A Maple Ridge firefighter assists a tenant escape from a burning apartment at the Sunrise complex in March 2015.

Reconstruction will add rental apartments in Maple Ridge

Sunrise building to be torn down.

When the Sunrise Apartments burned a year ago, 54 rental apartments were ruined and more than 100 people lost their homes.

That hurt people at a time when reasonably-priced rentals are hard to come by.

Now there’s a plan to rebuild the site at 22292 – 122nd Ave., and create three times as many rental apartments.

Council looked at a request for first reading Tuesday to build one-, two- and three-bedroom apartments in a two-stage project.

If approved, the existing building that was gutted by fire will be torn down and replaced by a new one. That will allow people who are living in the Sorrento Apartments, at 22260 – 122nd Ave., to move into the new building. Then demolition can proceed with the Sorrento, part of the same complex, allowing construction of the second new building.

The project will involve adding two extra lots that face 223rd Street so that the first building also adjoins to that road, creating an L-shaped building.

The second building will be rebuilt after the first one is constructed, so that tenants have a place to go.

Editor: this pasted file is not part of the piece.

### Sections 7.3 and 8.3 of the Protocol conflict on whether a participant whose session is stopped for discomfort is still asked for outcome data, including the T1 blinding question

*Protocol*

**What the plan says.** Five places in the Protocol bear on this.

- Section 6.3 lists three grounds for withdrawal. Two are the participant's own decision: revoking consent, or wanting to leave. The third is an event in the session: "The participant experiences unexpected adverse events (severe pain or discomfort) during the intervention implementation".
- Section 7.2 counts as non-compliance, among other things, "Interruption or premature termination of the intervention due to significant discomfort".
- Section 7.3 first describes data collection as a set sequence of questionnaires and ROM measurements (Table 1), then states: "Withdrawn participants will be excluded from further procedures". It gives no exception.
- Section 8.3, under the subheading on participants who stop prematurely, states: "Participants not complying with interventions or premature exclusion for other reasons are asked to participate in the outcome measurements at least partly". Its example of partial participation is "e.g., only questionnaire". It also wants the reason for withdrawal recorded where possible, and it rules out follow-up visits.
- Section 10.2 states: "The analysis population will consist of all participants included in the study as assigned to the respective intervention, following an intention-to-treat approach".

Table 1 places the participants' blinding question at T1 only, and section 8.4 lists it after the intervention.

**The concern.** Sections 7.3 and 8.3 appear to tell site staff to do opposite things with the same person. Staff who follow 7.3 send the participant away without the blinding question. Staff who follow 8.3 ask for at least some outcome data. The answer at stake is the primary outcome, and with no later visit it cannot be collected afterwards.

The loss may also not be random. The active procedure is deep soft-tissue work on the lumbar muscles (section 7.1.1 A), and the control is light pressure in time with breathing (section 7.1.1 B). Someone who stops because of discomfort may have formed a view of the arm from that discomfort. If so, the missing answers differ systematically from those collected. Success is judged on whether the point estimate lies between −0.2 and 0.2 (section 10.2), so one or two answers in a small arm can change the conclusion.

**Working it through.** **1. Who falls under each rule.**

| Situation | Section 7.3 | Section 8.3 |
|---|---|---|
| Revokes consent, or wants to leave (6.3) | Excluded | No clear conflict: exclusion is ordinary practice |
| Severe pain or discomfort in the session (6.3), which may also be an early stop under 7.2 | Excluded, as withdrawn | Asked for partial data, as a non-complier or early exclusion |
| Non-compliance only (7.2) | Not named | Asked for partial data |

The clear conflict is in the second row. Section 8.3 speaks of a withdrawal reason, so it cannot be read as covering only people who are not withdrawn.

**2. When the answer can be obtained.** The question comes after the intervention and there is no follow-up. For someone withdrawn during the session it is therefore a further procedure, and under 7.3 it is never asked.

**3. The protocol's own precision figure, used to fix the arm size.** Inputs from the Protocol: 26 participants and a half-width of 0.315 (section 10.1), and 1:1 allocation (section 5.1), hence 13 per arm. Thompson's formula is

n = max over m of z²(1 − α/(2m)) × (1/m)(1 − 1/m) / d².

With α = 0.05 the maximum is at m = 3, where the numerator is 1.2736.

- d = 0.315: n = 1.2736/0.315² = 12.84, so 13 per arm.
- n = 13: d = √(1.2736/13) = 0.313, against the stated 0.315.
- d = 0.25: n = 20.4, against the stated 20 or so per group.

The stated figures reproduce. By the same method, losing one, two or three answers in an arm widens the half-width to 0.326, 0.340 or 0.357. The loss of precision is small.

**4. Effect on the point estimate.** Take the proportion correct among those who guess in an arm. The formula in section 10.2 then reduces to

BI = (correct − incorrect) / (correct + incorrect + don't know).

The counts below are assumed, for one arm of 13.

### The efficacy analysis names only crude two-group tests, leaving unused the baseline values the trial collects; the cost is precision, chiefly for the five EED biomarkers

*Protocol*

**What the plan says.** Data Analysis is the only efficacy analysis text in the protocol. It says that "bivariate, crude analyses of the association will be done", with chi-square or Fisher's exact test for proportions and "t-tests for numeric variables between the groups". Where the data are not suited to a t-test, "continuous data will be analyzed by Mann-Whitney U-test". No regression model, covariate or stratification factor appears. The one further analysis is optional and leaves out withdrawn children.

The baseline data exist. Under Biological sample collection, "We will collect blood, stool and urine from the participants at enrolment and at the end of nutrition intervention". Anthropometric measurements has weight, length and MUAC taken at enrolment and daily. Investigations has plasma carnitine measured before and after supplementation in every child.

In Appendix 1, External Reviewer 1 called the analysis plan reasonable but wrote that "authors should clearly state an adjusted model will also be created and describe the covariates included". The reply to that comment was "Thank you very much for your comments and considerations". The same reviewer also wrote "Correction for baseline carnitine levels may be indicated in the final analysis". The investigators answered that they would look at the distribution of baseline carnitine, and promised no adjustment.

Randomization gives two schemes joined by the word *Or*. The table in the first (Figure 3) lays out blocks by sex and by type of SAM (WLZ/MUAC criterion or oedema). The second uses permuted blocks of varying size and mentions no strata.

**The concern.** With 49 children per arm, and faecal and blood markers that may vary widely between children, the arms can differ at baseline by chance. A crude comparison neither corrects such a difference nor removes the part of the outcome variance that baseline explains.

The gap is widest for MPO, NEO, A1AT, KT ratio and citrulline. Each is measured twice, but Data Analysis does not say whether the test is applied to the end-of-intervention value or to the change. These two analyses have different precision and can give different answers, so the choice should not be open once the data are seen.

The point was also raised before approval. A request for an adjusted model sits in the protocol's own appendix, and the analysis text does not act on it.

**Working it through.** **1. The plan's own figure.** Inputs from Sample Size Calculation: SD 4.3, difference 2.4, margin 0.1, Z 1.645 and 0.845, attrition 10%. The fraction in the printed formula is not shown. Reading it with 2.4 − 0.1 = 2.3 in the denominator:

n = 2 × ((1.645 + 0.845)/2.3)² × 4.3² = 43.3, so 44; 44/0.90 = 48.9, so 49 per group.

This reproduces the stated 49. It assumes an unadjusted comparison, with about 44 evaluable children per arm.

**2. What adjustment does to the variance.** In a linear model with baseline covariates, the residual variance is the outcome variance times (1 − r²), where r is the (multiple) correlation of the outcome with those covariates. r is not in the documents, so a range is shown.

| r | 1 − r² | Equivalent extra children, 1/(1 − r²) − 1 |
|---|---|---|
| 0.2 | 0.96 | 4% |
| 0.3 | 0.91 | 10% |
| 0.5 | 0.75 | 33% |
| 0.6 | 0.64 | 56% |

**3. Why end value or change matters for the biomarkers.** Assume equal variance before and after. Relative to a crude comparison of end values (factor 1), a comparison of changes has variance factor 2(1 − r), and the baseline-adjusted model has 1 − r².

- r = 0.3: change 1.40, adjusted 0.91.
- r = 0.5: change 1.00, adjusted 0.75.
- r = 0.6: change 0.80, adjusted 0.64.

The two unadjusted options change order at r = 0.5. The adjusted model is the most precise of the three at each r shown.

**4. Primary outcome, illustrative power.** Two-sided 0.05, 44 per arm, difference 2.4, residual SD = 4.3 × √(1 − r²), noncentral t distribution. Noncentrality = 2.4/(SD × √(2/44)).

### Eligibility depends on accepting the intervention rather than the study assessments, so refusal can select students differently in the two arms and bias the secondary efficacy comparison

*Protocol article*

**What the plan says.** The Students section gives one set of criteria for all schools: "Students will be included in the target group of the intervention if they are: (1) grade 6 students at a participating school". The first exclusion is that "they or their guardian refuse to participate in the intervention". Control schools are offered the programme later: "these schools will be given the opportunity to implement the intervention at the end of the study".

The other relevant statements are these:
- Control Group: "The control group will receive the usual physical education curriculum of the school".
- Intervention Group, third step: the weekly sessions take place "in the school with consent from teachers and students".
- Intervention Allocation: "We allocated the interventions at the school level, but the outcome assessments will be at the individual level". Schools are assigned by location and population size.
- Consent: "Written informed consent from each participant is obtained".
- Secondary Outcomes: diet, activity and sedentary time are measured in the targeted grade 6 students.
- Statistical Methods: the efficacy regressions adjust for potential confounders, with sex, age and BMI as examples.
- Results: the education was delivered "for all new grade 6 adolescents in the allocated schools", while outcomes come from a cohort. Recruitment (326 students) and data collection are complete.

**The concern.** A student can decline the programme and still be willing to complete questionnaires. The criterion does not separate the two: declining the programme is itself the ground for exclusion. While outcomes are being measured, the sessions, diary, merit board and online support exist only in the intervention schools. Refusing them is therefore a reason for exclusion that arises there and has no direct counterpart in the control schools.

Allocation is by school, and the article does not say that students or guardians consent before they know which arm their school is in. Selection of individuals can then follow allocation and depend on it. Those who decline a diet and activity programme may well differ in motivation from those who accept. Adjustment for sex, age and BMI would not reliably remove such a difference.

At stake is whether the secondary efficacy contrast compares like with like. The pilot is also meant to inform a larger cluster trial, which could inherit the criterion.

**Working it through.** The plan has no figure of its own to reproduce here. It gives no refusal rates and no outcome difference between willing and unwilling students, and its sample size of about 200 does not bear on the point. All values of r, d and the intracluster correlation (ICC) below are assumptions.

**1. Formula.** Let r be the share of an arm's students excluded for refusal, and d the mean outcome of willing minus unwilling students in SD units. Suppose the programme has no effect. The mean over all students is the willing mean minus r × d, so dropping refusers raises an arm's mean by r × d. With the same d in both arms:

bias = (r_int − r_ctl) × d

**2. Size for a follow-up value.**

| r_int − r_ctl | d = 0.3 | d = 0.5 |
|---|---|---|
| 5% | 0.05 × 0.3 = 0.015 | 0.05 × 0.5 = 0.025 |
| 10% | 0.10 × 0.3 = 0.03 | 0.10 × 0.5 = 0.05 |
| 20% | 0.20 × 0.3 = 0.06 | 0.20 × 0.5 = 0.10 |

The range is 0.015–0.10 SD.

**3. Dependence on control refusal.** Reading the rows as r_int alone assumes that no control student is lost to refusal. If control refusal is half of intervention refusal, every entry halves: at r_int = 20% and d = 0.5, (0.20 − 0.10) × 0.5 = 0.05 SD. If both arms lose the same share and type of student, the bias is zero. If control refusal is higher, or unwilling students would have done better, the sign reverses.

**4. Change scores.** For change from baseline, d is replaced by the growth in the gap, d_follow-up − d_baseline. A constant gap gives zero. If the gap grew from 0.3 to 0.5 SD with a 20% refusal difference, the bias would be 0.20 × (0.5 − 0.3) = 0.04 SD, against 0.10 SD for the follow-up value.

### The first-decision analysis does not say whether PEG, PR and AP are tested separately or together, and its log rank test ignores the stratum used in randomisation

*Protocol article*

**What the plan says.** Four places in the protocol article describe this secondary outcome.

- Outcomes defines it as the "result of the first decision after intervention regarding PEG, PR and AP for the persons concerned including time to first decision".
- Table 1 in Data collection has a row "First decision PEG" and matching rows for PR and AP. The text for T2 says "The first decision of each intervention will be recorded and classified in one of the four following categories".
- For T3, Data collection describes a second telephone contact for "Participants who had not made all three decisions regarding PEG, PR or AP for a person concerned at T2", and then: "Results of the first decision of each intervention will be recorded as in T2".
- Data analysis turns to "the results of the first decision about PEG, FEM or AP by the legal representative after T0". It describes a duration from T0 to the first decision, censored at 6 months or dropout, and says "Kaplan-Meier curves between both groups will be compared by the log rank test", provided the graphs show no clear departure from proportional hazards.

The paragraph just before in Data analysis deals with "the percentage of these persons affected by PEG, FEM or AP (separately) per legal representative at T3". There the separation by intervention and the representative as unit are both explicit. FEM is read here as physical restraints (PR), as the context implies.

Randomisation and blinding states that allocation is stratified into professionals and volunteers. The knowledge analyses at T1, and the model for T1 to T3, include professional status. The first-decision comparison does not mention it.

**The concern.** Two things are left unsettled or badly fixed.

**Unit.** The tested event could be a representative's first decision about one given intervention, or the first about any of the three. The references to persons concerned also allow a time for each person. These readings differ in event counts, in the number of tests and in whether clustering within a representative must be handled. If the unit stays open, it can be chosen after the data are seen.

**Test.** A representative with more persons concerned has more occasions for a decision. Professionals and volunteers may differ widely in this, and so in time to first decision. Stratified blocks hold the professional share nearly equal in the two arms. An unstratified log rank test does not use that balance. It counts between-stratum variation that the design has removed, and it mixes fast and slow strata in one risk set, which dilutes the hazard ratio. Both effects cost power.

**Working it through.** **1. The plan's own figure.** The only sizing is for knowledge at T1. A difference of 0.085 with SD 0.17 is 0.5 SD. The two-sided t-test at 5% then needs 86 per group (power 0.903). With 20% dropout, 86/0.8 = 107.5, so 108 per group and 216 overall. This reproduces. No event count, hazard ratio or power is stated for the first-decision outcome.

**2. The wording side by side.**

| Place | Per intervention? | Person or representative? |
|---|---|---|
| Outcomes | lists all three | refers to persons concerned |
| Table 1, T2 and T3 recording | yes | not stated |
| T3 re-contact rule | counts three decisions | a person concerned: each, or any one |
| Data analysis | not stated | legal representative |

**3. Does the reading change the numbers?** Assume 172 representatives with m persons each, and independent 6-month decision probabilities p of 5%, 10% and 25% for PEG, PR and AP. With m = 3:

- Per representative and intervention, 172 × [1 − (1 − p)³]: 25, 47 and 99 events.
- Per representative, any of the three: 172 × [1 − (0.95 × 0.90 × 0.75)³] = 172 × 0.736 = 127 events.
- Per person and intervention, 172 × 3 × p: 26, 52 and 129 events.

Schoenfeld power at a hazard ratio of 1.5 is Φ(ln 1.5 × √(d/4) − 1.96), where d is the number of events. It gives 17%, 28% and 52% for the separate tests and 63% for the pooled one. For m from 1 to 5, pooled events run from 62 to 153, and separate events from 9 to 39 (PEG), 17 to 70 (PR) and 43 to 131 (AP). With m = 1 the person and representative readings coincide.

Council liked the proposal, although the total number of new apartments wasn’t included in the application.

However, Coun. Bob Masse said the project will provide a total of 291 new apartments.

“We definitely need more three bedrooms available,” said Coun. Corisa Bell.

Councillors were concerned that at least some of the rents remain affordable for those on low incomes.

Coun. Gordy Robson said he’d like to see the complex include 12 units that would be set aside for people on fixed incomes.

Coun. Kiersten Duncan also was worried about higher rents that will be charged for the new apartments. “It’s especially detrimental to people living on fixed incomes.”

Coun. Bob Masse said he didn’t realize how much affordable housing was provided by the apartments until one of the buildings burned.

“So some of them ended up in our shelter, some of them ended up in pretty bad circumstances,” he said.

“So thank you for providing that housing,” he said to the building’s owner, Viam Holdings.

In all, the 54 units at the Sunrise and the 41 units at the Sorrento will be replaced by a total of 291 new apartments.

Masse wants city staff to work at keeping at least the same number of apartments at affordable rates or kept at what they were.

“We need that lower-than-market housing. We need a fairly good supply of it,” he said.

“We need to create rental stock in this community,” Mayor Nicole Read added.

One way to ensure rents are controlled could be through a “housing agreement’” with the developer and city, said Coun. Tyler Shymkiw.

Rezoning two of smaller lots on 223rd Street from single family to apartment is required for the project.


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